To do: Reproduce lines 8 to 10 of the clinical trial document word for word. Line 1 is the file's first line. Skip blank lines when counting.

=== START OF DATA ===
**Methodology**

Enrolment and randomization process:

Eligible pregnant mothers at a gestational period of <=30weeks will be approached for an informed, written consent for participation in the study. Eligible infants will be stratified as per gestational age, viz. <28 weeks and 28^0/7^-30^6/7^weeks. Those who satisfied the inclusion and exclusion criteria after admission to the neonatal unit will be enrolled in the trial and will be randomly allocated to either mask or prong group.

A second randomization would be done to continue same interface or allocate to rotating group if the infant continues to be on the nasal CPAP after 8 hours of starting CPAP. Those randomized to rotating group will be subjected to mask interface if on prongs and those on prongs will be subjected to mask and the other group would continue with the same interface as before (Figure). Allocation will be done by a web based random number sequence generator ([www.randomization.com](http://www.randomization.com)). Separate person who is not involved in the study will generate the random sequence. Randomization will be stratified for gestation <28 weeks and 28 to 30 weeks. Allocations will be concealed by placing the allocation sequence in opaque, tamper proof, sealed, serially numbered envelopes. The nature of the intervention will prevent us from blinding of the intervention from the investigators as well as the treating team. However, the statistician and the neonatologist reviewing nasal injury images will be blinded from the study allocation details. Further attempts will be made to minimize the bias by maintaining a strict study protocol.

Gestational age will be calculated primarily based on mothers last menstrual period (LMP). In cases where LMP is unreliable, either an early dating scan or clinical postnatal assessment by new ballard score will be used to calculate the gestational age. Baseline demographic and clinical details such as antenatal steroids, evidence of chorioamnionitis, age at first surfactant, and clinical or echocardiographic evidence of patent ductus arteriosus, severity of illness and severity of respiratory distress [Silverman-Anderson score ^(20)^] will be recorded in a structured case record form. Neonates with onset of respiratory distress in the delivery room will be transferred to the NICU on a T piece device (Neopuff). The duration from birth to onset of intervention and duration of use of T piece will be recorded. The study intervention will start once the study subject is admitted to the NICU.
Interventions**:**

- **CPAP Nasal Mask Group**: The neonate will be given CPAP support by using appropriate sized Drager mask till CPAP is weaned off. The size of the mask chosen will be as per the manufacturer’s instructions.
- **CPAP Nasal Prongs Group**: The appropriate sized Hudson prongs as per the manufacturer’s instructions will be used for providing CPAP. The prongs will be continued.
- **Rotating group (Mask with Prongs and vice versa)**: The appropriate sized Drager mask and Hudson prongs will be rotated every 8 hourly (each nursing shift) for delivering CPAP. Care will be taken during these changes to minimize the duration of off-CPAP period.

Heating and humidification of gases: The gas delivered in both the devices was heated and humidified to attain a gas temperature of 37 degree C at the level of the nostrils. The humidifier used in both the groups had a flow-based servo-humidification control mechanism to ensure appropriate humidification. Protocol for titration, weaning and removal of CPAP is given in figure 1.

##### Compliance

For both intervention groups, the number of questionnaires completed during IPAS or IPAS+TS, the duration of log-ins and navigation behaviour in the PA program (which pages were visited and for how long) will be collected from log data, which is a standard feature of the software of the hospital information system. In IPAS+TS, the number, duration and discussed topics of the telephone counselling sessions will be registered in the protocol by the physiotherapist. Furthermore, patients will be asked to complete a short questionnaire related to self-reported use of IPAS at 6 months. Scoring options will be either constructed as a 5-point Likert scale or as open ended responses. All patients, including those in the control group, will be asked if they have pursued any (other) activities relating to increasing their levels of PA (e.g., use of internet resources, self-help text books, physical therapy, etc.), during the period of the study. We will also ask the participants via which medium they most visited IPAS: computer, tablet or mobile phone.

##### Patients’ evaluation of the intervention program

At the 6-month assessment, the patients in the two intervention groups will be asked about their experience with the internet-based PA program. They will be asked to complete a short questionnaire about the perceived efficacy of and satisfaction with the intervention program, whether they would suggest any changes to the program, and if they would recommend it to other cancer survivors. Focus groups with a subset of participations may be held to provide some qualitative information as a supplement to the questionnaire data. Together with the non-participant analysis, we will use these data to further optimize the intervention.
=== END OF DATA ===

- **CPAP Nasal Prongs Group**: The appropriate sized Hudson prongs as per the manufacturer’s instructions will be used for providing CPAP. The prongs will be continued.
- **Rotating group (Mask with Prongs and vice versa)**: The appropriate sized Drager mask and Hudson prongs will be rotated every 8 hourly (each nursing shift) for delivering CPAP. Care will be taken during these changes to minimize the duration of off-CPAP period.

Heating and humidification of gases: The gas delivered in both the devices was heated and humidified to attain a gas temperature of 37 degree C at the level of the nostrils. The humidifier used in both the groups had a flow-based servo-humidification control mechanism to ensure appropriate humidification. Protocol for titration, weaning and removal of CPAP is given in figure 1.